In a world dominated by science and technology, the value of legible cursive penmanship must be defended. Why indeed spend time on developing a beautiful cursive hand today?
Training in Accuracy and Discipline
Penmanship, both manuscript and cursive, is an important part of education. Neat, legible penmanship is an important factor in the development of accuracy in spelling and arithmetic. Practice in neat, legible penmanship instills in students the habits of quality work and a disciplined approach to academics. Technology has not and will not make this important life skill obsolete. Putting words on a page is the hands-on academic skill. It is vitally important, yet virtually ignored. There is nothing more physical and elemental in academics than writing letters and words on paper with one’s own hands. The whole body is involved—mind, eyes, arm, hands. The physical act of writing requires focus, discipline, patience, attention to detail, and accuracy—priceless skills for the young child at the beginning of his academic career. And the beginning work sets the stage for all that follows. The habits we form here will either help or hinder our students for the rest of their lives.
In an age that values speed like ours, cursive is a real benefit to the student. Think of the advantage of taking rapid, accurate notes in college, at meetings, and in many different real-life situations. Just as the ability to do quick mental math in everyday situations is useful and impressive, so too the ability to jot down notes quickly and legibly is a practical and valuable skill. In business we are always brainstorming, thinking on our feet, calculating in our heads, and jotting notes on paper. Reading, writing, and arithmetic are fundamental skills that are used constantly in everyday life, and there is no technology that will change that.
Write something down and you are likely to remember it. Write it with conscious attention to beauty and legibility and you will remember it even more.
The human hand performing a graceful skill is a beautiful thing—painting, playing piano, throwing a football. So why not that most useful and universal human skill of writing? If calligraphy is desirable and attractive, how much more so an attractive written hand for everyday use? Doing anything with one’s hands in an orderly and beautiful way is physical and mental therapy. The fluid motions of cursive are soothing and holistic, and the everyday pleasure of writing a handwritten note (or even just a grocery list) with beauty and grace is one of life’s small blessings and pleasures. We want our children to make beautiful things with their hands at school—art, crafts, calligraphy—how much more so when it comes to daily written work? In cursive penmanship we have the perfect opportunity to develop a child’s pleasure at working with his hands, to teach patience, to practice accuracy, and to instill an appreciation for creating well-proportioned pages full of beautiful letters. A page of excellent writing is a process to enjoy and a pleasure to see.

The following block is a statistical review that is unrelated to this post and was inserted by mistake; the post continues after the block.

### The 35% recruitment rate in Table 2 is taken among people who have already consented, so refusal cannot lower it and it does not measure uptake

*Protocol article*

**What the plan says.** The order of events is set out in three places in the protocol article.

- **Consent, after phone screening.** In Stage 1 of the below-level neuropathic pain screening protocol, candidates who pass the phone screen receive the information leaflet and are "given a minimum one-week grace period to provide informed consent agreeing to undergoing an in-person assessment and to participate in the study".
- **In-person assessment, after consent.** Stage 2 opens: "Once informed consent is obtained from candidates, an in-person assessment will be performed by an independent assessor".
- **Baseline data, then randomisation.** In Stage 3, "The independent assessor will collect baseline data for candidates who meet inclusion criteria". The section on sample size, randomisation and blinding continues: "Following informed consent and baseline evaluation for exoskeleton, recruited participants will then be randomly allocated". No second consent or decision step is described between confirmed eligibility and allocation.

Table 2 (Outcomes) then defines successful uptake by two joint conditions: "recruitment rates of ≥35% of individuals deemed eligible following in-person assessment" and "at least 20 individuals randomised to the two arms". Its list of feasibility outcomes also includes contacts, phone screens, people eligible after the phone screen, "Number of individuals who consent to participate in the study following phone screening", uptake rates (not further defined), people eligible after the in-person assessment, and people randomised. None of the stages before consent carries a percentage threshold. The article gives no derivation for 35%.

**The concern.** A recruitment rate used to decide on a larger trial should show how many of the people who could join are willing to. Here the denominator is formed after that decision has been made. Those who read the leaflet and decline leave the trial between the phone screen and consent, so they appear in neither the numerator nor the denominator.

Penmanship is a kindergarten-through-twelfth-grade skill. Teachers in all grades are responsible for addressing student penmanship.
Developing a Cursive Culture
New American Cursive has been the solution to one of our most intractable problems at Highlands Latin School—cursive penmanship. Although we had high ambitions for our students, the switch from print to cursive in the third grade never really took. Right at the time when the demands of written work escalated, students were asked to learn a new script that initially slowed them down. This poor timing, plus the force of habit, almost ensured failure, and most students reverted back to print.
Cursive programs designed for younger children were available, but the instructions were confusing, the methods unnecessarily complicated, or the slant either nonexistent or too extreme. Then we discovered New American Cursive, a program that has everything we wanted for primary children. When we finally made the switch to cursive in the first grade, our problem disappeared. What a difference! Students at Highlands Latin School begin cursive in the first grade and are using it exclusively by the end of second grade. Our primary students love cursive and have the motivation and desire to master it. In fact, since we have added New American Cursive to our curriculum, two HLS students have won the World Handwriting Contest in the last three years.